Are there situations when you may be targeted specifically because you are a foreigner?

Yes, and these are the possible scenarios:

On the road

You are driving a car with a foreign registration, which corresponds to a vehicle being sought by police. In such a case you’d be pulled over and your documents would be checked to verify your identity.

You could be stopped for a random road check. Photo by SEBASTIEN BOZON / AFP

You are in Switzerland illegally and are caught

If this happens, police will come knocking on your door and you’ll likely be given a certain period of time to leave the country or face deportation.

READ ALSO: When can a foreigner be ordered to leave Switzerland? 

You are sought by your nation of origin for crimes you committed there

Swiss police will extradite you back to your home country. (However, Switzerland doesn’t extradite for political offences, such as dissension, for instance, but only for criminal ones).

There are other situations as well when you might be breaking the law, even if inadvertently.

You drive on a Swiss motorway without a sticker

Unlike in Italy, France, and many other countries, Switzerland doesn’t have tolls — that is, roads where you have to stop and pay for using the road.

Instead, it has a motorway vignette, purchased annually, for 40 francs.

If you don’t have one affixed to your windshield and and are stopped by police, you could be fined 200 francs.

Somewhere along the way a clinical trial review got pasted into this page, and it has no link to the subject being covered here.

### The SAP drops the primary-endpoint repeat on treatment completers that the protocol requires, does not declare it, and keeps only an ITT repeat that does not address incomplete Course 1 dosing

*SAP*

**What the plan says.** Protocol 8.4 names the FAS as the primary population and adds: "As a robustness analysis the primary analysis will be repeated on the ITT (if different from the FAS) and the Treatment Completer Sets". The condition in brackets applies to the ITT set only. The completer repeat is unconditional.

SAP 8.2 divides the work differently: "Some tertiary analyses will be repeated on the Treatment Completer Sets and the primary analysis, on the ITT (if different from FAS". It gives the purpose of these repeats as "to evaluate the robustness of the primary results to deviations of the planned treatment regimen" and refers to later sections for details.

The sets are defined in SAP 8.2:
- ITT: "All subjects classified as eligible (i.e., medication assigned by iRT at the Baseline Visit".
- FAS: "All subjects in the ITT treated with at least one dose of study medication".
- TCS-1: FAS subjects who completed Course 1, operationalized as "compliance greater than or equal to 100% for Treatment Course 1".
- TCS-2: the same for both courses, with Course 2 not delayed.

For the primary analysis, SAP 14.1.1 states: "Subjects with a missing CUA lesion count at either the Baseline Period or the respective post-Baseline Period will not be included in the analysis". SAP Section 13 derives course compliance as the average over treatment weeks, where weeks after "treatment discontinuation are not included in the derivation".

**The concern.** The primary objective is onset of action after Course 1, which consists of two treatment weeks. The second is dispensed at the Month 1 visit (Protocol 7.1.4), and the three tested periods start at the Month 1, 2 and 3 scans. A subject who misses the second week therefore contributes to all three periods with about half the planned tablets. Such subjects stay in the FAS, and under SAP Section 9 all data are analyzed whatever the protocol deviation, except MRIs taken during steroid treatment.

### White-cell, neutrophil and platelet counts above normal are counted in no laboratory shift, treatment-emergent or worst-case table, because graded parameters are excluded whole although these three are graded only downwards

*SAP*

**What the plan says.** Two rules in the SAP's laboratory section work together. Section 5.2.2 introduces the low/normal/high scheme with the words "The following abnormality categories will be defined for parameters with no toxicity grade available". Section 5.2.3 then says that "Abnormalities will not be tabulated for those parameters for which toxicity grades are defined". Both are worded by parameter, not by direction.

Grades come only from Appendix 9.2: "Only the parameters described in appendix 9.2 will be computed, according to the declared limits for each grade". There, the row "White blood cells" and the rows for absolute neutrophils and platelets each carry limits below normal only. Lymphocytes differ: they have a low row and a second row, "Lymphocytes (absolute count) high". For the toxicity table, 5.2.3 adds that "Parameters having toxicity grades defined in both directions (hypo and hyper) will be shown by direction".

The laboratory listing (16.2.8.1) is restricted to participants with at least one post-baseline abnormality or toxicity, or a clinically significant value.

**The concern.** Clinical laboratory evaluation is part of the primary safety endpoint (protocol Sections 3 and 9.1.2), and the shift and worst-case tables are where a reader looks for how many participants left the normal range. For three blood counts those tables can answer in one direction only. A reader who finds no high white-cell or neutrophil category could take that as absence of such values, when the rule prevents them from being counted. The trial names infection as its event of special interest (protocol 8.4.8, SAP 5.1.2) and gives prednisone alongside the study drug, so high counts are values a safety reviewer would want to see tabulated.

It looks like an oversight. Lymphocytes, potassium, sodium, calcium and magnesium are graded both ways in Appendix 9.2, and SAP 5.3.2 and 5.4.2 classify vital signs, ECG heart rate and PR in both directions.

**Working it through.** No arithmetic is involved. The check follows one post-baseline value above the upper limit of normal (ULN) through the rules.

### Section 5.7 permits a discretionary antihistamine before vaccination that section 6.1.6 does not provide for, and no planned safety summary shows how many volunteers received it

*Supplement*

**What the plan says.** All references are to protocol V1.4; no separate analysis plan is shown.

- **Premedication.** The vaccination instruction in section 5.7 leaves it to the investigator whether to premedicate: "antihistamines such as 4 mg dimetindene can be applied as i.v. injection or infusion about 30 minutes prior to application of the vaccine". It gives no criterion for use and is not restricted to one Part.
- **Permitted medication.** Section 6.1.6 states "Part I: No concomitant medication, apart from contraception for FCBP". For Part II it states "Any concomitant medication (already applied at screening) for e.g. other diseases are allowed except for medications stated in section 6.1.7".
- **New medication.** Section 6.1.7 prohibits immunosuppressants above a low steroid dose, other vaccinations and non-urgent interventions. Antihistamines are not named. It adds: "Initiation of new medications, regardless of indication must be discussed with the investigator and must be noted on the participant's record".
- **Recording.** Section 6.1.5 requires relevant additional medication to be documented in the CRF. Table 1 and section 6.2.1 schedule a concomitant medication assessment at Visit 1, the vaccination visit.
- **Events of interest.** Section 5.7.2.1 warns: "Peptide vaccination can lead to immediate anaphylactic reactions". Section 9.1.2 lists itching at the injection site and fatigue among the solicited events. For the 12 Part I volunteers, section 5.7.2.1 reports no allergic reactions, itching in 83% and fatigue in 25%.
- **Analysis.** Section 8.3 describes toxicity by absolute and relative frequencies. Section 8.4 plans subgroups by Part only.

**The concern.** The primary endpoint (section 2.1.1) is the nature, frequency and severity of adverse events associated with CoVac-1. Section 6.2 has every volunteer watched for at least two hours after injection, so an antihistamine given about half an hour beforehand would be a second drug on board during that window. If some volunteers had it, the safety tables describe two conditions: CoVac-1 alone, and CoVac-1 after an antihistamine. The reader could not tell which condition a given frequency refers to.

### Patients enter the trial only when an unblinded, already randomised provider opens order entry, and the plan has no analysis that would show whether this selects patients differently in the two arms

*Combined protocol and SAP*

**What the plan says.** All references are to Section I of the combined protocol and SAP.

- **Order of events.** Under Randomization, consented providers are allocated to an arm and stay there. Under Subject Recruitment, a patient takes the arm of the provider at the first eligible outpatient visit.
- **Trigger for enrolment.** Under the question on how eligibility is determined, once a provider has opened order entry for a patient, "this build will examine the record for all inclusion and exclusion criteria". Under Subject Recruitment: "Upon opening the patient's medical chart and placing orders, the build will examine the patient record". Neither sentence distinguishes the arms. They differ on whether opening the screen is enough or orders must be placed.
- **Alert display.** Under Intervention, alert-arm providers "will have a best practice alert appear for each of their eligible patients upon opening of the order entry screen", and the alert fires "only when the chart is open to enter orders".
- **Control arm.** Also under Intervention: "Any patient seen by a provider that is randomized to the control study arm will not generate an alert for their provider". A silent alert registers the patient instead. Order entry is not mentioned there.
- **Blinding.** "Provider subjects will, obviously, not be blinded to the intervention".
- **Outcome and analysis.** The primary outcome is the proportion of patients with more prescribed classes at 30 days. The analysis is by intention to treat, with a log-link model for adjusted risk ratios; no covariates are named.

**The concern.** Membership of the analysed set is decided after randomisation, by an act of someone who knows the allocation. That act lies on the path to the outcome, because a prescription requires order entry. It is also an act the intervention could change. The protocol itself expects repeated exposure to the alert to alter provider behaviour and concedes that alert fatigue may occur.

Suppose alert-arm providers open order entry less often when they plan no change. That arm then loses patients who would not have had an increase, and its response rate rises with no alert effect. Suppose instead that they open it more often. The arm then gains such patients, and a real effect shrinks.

READ ALSO: What you need to know about Switzerland’s motorway charge sticker

By the same token, you could be fined for noncomplying with a myriad of other driving rules, including some truly wacky ones, like eating a croissant behind the wheel of your car or taking your feet off the pedal while cycling.

Not recycling / disposing of your trash properly

If you are a new arrival, you may not yet know that the Swiss have very strict rules about how to pack and dispose of your waste in a correct manner.

You can’t just put it into a bag and throw it out haphazardly. Instead, you must use taxed bags (different for each canton), and put your trash away on designated days and in designated spots only.

If you fail to do so, you will be found out and fined, with the amount determined by your municipality.

This is definitely a ‘punishable’ offence. Photo: Pixabay

READ ALSO: What are Switzerland’s rules for waste disposal and recycling?

These are the legitimate reasons a foreigner would be stopped by Swiss police. But there are others as well:

Racial profiling

This happens when race or ethnicity are used as grounds for suspecting someone of having committed an offence.

This act is officially illegal, as Swiss legislation prohibits discrimination based on ethnic origin, nationality, religion, or sexual orientation. 

There have, however, been instances when Swiss law enforcement officers have been accused of this practice.

One thing to keep in mind, whether you are Swiss or foreigner, is that police in Switzerland can’t arbitrarily ask a person to see their ID; they can only do so if there are reasonable grounds for such a request.

If that happens, you should always comply — even if you believe police are targetting you unjustifiably.